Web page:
Thursday, July 03, 2014

Splitting those hairs

Nicholas Little's essay starts out:
In some ways, you have to hand it to Justice Alito. It is uncommon for a Supreme Court Justice to get every single question in a case wrong, but that is exactly what the newest member of the Court’s conservative majority managed with the contraception mandate cases.
Oh, snap, as the kids say.

And among the other points he makes is this:
The reams of facts and figures showing how women are discriminated against in health care, and pay 68% more out of pocket than men, and how reproductive health is perhaps the most central factor in equality for women is dismissed. All because a corporation that profits from making contraceptives doesn’t want to provide them, and five men agree. In my years of reading legal opinions, I can’t think of a dissent that so surgically eviscerates an opinion than Justice Ginsburg’s does on this point.
And this:
So, in the Brave New World of corporate religious exercise rights, making money off something is just fine and dandy, but providing insurance for others to use it will damn you to hell. This belief doesn’t bear up to scrutiny, and the case should have gone no further once it was clear that Hobby Lobby’s desire here was scoring a point not defending a genuine belief.
And this, exposing one of Alito's stupidest points (my italics):
According to the majority, for-profit corporations now have religious freedom rights. Commentators have been quick to point out that Alito sought to restrict this to closely held companies (which includes some of America’s largest corporations, such as Koch Industries and Bechtel); in the opinion the only thing he says regarding publicly traded corporations is he doesn’t think they will apply for such exemptions.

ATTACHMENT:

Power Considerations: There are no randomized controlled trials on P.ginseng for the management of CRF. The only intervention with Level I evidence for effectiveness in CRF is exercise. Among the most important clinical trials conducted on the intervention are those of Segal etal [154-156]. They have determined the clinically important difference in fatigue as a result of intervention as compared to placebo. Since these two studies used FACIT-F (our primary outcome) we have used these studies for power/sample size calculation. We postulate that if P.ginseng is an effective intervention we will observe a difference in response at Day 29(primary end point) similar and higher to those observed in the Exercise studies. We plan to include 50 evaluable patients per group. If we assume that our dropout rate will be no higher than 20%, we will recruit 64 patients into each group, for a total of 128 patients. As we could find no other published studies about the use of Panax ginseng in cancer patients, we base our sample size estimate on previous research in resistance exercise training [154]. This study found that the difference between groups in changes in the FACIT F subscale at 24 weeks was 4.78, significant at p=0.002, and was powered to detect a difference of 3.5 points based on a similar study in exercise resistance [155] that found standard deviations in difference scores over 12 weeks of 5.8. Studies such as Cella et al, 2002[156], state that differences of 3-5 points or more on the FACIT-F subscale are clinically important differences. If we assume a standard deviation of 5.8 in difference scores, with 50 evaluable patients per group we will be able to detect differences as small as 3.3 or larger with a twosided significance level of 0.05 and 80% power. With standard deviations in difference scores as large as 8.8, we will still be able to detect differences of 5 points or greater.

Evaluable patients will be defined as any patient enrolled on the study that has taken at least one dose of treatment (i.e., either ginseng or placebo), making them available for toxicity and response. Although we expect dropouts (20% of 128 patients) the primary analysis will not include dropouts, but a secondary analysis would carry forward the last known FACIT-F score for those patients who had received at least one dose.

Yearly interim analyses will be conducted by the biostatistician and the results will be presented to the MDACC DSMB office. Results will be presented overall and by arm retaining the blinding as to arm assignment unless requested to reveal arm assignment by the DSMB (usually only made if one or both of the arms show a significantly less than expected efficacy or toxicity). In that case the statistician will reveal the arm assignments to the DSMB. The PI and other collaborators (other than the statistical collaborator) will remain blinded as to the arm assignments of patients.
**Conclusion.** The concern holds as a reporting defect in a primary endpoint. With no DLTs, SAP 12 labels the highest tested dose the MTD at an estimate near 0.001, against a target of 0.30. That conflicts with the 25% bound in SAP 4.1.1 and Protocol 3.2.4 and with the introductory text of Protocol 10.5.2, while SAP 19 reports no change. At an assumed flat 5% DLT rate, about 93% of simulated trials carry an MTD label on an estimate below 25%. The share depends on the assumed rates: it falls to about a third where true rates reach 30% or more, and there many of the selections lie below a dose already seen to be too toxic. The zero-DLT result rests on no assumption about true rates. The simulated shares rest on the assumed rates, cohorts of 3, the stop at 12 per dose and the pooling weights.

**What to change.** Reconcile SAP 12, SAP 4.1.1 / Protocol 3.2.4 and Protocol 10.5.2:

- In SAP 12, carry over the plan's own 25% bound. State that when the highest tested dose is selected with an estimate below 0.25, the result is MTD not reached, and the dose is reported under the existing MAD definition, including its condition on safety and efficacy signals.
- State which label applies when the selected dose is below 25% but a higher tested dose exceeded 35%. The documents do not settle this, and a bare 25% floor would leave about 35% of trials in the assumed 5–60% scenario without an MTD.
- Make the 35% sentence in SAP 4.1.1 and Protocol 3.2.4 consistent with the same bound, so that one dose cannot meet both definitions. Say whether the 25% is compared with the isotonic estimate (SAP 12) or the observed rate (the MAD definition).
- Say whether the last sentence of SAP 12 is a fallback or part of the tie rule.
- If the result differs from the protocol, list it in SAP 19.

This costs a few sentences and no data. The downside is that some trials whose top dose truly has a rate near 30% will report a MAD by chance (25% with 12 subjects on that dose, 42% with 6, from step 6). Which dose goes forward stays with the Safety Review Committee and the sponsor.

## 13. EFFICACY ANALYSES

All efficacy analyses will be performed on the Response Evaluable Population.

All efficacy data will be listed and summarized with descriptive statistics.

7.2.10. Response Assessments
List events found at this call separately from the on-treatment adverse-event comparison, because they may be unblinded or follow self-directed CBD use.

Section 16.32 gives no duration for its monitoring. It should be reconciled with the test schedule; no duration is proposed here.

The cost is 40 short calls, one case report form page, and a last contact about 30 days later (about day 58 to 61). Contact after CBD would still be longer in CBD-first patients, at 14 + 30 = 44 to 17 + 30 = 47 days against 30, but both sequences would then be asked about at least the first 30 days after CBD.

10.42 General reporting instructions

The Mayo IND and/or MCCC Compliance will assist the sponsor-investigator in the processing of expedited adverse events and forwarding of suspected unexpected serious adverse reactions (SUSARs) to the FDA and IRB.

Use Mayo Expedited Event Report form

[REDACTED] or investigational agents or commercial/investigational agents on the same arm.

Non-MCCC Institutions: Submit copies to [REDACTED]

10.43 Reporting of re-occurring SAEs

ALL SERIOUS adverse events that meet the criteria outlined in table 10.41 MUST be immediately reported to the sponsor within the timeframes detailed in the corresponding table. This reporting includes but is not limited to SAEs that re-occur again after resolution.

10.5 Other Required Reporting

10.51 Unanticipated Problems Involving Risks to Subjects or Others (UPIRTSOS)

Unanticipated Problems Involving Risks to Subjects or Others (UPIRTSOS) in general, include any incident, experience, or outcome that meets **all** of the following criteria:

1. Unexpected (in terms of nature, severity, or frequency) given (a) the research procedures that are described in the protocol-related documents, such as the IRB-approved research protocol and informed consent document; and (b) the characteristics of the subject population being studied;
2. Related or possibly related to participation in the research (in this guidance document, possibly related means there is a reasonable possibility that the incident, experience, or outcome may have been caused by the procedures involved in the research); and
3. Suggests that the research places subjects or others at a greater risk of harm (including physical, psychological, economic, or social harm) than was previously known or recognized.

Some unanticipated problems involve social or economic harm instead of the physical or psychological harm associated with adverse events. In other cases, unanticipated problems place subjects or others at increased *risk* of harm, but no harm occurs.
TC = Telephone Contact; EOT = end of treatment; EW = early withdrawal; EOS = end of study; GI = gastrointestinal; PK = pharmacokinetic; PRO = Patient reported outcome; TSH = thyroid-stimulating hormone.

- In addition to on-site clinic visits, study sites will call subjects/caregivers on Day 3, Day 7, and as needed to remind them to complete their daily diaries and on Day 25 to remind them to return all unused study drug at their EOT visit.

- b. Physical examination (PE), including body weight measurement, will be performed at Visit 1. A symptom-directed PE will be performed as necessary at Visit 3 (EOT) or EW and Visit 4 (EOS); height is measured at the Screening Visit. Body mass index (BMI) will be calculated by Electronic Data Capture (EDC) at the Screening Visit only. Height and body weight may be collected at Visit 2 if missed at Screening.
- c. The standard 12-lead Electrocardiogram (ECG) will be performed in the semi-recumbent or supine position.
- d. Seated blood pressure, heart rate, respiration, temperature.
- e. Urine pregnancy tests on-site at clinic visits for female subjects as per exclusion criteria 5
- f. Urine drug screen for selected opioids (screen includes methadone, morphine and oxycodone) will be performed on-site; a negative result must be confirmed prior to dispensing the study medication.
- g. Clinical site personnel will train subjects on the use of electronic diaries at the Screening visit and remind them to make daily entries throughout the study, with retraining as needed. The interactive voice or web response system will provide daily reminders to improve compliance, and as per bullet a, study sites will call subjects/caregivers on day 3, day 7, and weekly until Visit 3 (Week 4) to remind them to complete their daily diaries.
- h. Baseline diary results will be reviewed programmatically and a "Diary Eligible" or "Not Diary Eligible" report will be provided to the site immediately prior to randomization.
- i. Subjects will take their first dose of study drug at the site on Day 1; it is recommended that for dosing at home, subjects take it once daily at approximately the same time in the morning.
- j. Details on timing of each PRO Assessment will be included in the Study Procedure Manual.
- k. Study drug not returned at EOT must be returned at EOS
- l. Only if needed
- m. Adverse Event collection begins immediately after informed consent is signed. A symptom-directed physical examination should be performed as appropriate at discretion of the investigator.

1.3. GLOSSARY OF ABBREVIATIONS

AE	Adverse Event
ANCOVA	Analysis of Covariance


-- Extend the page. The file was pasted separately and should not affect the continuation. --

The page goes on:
Oddly enough this doesn’t fill me with a great degree of confidence. The problem is, every piece of legislative history, and there is plenty of it, makes clear that RFRA was not intended to cover for-profit corporations. But the majority decided to play its textualist reindeer games, and subvert the clear intention of Congress (the elected branch) and instead impose its own view on the country, and elevate corporations to the same level, if not higher than, real people. I am not sure what will happen when Dell or Dole Foods attends your church next Sunday and sits in the pew next to you, but I can’t imagine the parking situation will be improved. Anyway, through a breathtaking piece of judicial activism on the part of the conservative majority, corporations now have free exercise of religion. Or at least Christian owned ones do. We need to wait and see if a Muslim-owned corporation would have been given the same leeway by the Court.

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